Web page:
North Dakota State University Ranked Among Worst Animal Testing Offenders

PETA's Interactive 'Failed Tests' Resource Calls Out School for Using Hundreds of Animals in Cruel Experiments

For Immediate Release:
September 5, 2019

Contact:
Tasgola Bruner 202-483-7382

Bismarck, N.D. – As the school year begins at North Dakota State University (NDSU), PETA is alerting students to its new interactive feature, “Failed Tests,” which ranks colleges as “bad,” “worse,” or “worst” for animals—and NDSU, which used dozens of dogs, cats, pigs, rabbits, horses, and other animals in experiments last year, is among the “worst.”

NDSU received more than $6 million in funding from the National Institutes of Health in 2018. That year, the U.S. Department of Agriculture cited the university for two critical violations of the federal Animal Welfare Act, including for an incident in which 11 lambs died from trauma after being confined to a small pen with more than 200 other sheep and another incident in which several pigs died of dehydration after staff failed to provide them with water.

“Students live and work on university campuses for years without knowing that animals are being neglected, traumatized, burned, poisoned, crippled, blinded, and subjected to other cruel treatment right under their noses,” says PETA Senior Vice President Kathy Guillermo. “As the new school year begins, PETA is asking caring North Dakota State University students to speak out against the abuse of sensitive, sentient beings in their midst.”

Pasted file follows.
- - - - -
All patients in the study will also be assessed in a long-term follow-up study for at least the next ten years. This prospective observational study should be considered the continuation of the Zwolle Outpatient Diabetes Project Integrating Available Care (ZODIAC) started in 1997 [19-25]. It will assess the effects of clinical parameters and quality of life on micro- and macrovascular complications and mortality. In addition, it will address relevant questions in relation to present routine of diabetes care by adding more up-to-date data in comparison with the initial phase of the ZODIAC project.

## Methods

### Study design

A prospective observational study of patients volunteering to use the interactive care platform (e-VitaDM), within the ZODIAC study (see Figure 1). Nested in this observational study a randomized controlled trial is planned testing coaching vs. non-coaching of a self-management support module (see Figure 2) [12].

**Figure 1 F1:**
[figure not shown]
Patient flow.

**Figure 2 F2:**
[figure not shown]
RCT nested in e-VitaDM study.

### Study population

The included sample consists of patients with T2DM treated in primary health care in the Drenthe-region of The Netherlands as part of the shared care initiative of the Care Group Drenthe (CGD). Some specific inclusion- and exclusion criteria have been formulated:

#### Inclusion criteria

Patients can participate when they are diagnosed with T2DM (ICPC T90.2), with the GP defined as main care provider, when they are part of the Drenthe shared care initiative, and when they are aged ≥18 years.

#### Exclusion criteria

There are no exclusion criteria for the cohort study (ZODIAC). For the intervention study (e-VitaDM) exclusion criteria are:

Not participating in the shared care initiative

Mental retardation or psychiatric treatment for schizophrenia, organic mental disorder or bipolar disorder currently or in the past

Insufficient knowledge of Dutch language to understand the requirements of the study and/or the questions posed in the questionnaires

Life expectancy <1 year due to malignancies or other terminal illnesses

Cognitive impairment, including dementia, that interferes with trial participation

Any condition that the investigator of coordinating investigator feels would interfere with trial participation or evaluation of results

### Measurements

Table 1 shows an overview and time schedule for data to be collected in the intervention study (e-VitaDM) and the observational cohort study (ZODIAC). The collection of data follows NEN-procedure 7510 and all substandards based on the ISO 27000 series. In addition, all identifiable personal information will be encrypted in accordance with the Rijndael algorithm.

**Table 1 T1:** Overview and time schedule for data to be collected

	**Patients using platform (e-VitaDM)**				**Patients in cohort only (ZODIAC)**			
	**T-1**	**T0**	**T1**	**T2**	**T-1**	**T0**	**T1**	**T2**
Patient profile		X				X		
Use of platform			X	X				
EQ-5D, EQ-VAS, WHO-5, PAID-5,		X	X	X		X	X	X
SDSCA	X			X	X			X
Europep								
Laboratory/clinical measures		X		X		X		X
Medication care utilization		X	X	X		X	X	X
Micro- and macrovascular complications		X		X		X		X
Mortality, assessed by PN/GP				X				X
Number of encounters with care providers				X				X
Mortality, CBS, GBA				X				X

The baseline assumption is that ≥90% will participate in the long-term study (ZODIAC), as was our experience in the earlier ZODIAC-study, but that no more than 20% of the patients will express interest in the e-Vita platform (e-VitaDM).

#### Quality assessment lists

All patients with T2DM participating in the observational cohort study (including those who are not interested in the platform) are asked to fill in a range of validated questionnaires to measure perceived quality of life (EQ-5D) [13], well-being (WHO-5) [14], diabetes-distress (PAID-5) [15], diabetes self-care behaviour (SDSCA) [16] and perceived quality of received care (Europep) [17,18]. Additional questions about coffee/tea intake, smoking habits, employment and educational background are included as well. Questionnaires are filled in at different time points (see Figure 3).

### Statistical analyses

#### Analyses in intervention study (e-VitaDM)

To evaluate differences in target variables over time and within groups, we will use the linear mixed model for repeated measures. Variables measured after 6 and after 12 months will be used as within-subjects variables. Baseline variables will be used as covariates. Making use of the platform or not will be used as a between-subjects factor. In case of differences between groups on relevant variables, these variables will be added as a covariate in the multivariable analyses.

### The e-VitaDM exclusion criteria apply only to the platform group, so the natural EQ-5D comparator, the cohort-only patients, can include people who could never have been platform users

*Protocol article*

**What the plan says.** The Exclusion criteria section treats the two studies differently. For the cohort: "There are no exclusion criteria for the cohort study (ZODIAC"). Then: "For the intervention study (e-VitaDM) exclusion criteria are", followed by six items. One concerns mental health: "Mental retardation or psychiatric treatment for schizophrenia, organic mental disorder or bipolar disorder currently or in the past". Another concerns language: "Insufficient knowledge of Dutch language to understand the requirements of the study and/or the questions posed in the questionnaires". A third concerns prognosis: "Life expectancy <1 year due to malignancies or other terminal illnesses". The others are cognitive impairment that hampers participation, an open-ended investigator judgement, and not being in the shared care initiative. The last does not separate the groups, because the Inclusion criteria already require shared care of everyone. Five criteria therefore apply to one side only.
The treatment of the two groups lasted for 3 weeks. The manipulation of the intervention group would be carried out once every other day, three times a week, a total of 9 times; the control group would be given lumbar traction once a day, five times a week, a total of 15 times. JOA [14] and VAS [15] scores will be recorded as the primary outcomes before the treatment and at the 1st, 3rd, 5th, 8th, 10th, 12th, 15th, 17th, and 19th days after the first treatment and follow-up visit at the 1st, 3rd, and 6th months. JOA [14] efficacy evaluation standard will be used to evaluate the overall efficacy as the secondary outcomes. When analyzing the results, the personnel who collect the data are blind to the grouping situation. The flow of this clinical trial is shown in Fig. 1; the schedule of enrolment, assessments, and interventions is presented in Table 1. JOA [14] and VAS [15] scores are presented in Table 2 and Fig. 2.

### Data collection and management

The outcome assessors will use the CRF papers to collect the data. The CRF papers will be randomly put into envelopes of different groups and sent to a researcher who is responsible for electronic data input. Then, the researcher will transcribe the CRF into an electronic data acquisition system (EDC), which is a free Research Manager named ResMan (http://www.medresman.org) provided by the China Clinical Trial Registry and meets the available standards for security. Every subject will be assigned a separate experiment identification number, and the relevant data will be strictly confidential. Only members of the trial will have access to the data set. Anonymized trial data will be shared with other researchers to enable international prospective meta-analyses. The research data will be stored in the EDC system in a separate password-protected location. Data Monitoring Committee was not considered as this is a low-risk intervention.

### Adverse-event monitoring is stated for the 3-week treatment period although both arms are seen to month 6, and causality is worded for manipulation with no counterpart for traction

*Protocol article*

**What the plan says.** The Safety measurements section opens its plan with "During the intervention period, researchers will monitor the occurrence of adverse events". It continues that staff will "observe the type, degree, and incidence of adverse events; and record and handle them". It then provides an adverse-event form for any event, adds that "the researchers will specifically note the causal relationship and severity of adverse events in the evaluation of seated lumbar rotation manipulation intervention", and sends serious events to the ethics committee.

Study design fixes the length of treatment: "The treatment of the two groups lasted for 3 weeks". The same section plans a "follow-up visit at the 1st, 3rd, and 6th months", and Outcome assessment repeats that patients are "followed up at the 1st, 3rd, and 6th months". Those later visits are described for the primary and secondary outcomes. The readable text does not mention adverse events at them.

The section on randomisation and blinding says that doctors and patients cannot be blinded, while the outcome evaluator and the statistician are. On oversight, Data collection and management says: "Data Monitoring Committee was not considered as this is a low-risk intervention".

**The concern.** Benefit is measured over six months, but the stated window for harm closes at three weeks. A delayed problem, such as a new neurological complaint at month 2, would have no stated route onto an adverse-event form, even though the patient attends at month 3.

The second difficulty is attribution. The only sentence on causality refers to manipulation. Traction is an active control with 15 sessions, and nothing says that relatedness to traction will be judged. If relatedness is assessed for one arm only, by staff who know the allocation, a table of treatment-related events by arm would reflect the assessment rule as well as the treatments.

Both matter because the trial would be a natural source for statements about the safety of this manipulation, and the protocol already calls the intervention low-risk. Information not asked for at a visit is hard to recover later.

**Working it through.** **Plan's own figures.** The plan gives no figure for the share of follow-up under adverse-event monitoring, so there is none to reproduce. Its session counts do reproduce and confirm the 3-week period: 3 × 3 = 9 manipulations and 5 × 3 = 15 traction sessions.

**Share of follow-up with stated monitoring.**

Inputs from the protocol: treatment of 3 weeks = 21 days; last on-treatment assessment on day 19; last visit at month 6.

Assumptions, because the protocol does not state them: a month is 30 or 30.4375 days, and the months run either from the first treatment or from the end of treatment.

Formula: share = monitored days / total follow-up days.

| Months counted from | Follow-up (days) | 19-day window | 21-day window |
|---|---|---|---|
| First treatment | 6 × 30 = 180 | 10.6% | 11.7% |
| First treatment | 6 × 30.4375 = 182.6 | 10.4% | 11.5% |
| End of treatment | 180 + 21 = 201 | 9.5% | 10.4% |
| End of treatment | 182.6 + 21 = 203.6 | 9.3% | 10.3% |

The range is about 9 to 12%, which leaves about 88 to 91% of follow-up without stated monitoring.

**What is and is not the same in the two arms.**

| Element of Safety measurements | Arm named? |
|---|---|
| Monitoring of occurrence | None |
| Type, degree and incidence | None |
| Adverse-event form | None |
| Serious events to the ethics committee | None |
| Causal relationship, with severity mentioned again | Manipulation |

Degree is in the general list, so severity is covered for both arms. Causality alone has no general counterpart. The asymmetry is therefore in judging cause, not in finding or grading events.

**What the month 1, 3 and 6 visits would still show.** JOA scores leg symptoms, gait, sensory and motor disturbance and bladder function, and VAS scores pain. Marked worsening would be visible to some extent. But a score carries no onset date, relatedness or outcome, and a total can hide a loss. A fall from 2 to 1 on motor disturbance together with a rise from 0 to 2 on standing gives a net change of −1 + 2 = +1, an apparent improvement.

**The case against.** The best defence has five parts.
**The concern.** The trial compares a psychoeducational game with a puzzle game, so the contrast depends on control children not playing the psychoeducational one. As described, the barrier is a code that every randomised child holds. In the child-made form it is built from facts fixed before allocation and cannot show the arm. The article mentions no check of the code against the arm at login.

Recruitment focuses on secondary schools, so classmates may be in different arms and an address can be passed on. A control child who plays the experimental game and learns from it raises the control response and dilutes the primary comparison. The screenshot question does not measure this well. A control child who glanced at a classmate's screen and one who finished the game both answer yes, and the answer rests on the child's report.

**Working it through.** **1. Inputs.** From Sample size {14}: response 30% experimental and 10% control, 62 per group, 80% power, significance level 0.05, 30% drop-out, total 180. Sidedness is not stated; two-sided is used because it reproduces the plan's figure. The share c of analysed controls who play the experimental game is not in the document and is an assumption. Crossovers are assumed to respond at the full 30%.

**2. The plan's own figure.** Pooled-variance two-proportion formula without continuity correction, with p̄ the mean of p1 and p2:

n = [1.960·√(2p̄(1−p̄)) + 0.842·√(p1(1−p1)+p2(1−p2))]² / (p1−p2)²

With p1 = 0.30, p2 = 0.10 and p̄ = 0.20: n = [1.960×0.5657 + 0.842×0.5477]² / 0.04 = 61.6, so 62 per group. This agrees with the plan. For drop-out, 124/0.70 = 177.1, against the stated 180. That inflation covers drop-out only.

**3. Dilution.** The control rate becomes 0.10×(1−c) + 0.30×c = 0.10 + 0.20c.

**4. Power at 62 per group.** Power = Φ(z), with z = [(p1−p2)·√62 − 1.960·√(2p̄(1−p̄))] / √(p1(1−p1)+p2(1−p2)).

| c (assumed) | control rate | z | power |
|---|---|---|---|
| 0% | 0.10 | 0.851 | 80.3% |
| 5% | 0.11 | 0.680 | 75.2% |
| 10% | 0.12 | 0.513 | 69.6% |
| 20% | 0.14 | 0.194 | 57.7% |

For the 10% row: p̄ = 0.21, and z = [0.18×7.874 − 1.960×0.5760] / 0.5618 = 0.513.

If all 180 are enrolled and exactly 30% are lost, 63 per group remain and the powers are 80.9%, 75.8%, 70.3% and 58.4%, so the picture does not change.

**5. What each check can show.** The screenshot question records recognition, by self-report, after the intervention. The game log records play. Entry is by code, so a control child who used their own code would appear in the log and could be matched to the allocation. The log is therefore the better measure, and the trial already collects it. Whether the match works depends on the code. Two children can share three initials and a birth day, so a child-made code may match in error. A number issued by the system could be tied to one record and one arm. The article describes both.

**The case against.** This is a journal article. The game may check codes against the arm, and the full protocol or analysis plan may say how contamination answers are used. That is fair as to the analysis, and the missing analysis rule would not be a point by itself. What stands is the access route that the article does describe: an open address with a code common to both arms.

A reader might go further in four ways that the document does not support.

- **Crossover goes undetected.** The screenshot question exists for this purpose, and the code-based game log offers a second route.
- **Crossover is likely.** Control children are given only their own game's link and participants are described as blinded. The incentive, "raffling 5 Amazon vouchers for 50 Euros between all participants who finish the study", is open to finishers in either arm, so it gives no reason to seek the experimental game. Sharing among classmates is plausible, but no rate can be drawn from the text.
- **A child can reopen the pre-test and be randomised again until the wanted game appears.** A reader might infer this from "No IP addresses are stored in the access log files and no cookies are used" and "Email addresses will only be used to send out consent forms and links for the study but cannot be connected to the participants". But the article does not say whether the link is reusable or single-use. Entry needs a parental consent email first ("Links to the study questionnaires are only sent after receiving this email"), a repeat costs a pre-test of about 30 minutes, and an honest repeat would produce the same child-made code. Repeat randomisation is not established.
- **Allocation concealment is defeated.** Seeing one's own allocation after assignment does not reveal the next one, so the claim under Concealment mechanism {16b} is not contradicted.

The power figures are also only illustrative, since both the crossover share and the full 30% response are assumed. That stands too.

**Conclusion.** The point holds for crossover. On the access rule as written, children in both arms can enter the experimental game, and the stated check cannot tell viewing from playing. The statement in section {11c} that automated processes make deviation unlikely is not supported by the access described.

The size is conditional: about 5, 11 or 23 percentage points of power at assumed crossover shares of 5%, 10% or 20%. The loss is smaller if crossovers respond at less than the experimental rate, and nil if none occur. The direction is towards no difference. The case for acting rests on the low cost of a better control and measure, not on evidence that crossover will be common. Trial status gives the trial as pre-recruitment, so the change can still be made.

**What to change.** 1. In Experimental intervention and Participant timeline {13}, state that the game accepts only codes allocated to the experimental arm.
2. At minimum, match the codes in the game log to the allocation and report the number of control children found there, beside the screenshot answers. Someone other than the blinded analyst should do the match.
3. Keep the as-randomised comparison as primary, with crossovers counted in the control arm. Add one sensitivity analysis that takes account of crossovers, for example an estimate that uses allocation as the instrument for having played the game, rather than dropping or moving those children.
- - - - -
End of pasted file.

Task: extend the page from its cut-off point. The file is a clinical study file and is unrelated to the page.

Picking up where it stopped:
A 2018 Pew Research poll found that the majority of Americans oppose animal experimentation, with opposition even greater among younger demographics such as college students. No animal test is prohibited by law, no matter how painful or irrelevant, and mice, rats, birds, reptiles, and amphibians are excluded from protection under federal law.

Numerous published studies have shown that animal experimentation wastes resources and lives, as more than 90% of highly promising results from basic science research—much of it involving animal experimentation—fail to lead to treatments for humans. And 95% of new medications that are found to be effective in animals fail in human clinical trials.

PETA opposes speciesism, which is a human-supremacist worldview that fosters violence toward other animals. For more information, please click here.

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“Almost all of us grew up eating meat, wearing leather, and going to circuses and zoos. We never considered the impact of these actions on the animals involved. For whatever reason, you are now asking the question: Why should animals have rights?” READ MORE

— Ingrid E. Newkirk, PETA President and co-author of Animalkind